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rvndr February 27, 2004 08:11

how to ensure that your modelling is correct
 
Hi

I am a beginner and want to know the answer for this questions ?Suppose you are modelling some problem in CFD, which has numerical solution or experimental result. In this case you will compare your CFD result with the experimental result.

On the other hand, now suppose you are modelling some problem which has no experimental result. Then in this case how will you ensure that your CFD modelling result is correct ?

one more thing is if you already have experimental result then what is the need for going CFD modelling again ?

This questions may not sounds well but you have to bare with me as I am a beginner.Thanks in advance

rvndr


Jarmo Monttinen February 27, 2004 11:54

Re: how to ensure that your modelling is correct
 
Well... if you do not have experimental results to compare with, go with other computational results (=verification). If this is not available either, find a case that is similar to yours, and for which there is data available. If you can make reasonable comparison with other data and then show that your own CFD-results are converged (ie. perform grid convergence study etc) your data could be ok.

As about the need for CFD... I could come up with various funny reasons, but on the serious side setting up a CFD computation is cheaper and quicker than setting up an experiment. And there are many other reasons, I'm sure we could fill the whole message board discussing these...

-- Jarmo

chinthakindi February 27, 2004 12:45

Re: how to ensure that your modelling is correct
 
Hi rvndr,it is very good question, in the begining all will get such a doubt. my answer for ur question is, see if u want to do expt it is involving much complexity ,like inaccuracy with instruments, lot of expenses and time. if u take the numerical modeling, it is more accurate and involving of less risk. to test ur models, there is no need of expt results, u can test by doing DNS of the small portion of ur computational domain.again doing DNS for the entire domain is involving of large computational power of CPU and time, u can avoid this by selecting small domain for doing DNS , this results is sifficient enough to test ur results,, prior to this as Jarmo told,ur model will be verified even with grid convergence results.. i hope ur doubt is clarified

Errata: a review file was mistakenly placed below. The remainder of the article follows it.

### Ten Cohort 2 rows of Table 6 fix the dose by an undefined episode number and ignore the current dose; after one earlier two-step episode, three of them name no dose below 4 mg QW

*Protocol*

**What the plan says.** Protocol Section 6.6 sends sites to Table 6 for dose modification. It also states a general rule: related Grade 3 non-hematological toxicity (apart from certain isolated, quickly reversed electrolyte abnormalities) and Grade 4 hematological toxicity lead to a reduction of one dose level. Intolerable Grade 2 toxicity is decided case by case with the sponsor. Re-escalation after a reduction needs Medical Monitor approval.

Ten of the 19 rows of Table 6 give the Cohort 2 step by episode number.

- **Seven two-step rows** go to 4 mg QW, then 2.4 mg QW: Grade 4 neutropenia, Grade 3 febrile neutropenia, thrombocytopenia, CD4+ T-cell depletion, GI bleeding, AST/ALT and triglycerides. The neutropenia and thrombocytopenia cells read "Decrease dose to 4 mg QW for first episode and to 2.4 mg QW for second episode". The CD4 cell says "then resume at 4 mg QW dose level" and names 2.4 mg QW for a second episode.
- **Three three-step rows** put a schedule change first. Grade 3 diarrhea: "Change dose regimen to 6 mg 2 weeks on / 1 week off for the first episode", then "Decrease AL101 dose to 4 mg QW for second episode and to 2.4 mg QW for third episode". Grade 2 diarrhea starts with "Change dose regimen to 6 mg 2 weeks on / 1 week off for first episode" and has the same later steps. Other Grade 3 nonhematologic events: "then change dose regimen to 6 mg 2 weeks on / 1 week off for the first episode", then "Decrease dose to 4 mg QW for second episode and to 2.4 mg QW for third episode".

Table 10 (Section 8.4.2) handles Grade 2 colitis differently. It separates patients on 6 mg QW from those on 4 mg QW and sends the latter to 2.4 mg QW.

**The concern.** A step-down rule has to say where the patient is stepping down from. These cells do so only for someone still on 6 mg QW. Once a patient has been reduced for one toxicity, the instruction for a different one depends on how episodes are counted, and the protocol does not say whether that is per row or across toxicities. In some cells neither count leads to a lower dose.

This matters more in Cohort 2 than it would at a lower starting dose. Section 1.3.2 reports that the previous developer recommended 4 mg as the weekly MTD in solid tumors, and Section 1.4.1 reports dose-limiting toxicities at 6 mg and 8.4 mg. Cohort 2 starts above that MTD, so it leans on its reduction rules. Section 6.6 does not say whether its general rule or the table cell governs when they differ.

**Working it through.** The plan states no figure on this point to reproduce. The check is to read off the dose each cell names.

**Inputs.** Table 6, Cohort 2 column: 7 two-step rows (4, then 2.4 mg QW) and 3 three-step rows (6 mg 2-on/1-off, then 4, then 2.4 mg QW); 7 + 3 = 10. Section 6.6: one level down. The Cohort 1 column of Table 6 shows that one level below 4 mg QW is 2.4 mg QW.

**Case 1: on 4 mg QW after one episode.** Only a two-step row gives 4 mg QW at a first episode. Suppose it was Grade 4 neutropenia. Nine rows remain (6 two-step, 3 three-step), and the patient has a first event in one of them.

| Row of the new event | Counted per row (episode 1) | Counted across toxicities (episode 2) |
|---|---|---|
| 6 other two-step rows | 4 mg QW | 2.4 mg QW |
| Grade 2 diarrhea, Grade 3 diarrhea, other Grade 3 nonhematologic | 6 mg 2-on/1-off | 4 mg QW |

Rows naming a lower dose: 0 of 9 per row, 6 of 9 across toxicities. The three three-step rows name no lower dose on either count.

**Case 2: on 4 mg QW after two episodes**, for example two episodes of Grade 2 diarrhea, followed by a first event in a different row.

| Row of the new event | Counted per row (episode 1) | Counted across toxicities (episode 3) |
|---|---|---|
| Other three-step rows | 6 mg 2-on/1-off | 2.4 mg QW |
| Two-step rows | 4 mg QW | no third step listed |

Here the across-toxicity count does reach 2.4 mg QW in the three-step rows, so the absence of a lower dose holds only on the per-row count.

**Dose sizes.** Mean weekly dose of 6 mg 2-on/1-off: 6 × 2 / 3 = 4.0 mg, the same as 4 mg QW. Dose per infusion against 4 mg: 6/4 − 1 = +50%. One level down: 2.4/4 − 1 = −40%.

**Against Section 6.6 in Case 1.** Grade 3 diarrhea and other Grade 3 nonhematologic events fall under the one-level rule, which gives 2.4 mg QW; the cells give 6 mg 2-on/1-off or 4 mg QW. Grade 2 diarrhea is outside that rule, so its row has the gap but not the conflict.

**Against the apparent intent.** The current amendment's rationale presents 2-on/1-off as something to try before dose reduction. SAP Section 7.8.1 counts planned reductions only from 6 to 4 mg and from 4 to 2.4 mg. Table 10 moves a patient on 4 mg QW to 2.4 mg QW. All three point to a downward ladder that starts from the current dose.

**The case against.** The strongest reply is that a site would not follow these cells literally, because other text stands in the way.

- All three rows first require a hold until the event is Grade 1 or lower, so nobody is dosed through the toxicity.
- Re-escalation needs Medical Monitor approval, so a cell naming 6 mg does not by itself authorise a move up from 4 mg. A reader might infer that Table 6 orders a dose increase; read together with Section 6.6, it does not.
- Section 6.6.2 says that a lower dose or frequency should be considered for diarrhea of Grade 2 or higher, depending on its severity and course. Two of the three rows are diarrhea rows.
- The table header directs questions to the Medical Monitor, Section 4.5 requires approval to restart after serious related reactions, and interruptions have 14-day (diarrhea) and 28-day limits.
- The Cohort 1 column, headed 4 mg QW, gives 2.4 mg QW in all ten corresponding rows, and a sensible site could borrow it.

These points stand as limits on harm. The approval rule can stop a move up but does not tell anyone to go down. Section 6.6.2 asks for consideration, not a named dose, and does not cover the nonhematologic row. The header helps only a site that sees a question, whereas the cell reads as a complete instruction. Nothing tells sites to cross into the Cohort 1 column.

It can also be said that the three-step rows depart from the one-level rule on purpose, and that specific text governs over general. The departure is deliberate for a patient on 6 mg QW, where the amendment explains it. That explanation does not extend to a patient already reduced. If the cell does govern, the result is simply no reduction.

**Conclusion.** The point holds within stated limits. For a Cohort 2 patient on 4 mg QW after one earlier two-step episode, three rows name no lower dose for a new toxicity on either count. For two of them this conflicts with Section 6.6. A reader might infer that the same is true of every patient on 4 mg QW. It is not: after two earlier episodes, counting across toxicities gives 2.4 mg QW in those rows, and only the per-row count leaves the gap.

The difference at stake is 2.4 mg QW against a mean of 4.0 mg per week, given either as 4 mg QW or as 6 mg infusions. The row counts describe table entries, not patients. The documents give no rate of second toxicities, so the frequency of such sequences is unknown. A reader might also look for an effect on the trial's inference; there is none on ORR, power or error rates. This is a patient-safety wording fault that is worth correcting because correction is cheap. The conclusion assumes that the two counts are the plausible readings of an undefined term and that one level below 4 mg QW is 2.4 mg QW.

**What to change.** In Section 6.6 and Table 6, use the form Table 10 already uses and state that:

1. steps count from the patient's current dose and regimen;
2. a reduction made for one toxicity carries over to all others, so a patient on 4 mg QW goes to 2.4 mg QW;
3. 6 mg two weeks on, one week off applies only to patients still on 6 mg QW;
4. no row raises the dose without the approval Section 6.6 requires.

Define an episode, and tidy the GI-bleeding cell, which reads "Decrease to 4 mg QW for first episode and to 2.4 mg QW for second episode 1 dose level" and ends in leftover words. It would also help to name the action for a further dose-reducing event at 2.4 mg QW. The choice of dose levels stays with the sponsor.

alex February 27, 2004 14:47

Re: how to ensure that your modelling is correct
 
fascinating:)

rvndr February 28, 2004 01:01

Re: how to ensure that your modelling is correct
 
hi jarmo,

Thanks for the reply. Could you please give me some examples for "other computational results " & "case that is similar to yours".

Thanks again in advance

rvndr

Jonas Holdeman February 28, 2004 19:48

Re: how to ensure that your modelling is correct
 
Responding to your question, "if you already have experimental result then what is the need for going CFD modelling again ?"

If the experimental results are correct and your computations agree with the experimental results, there is still information to be gained from computation. There are flow properties at points that were not instrumented, additional properties not measured under experimental conditions, flow properties under different conditions and different geometries. Access to instrumented wind tunnels or flow chambers may be expensive, time consumming, or not available near you.

With a good program and a desk top computer or workstation, you have access to computed flow measurements from anywhere in the world at no additional capital outlay.

rvndr February 28, 2004 23:43

Re: how to ensure that your modelling is correct
 
Hi, Jonas Holdeman thanks for the reply. It cleared my boubts fully.

regards rvndr

Jarmo Monttinen March 1, 2004 13:21

Re: how to ensure that your modelling is correct
 
It all depends on what type of problem you are solving... Just an example: you wish to compute the flow over an aspect-ratio 4-8 wing, Mach about 0.85. You could for example compute the ONERA M6 wing at M = 0.8395 for which there is plenty of data available.

Hope this helps.

-- Jarmo


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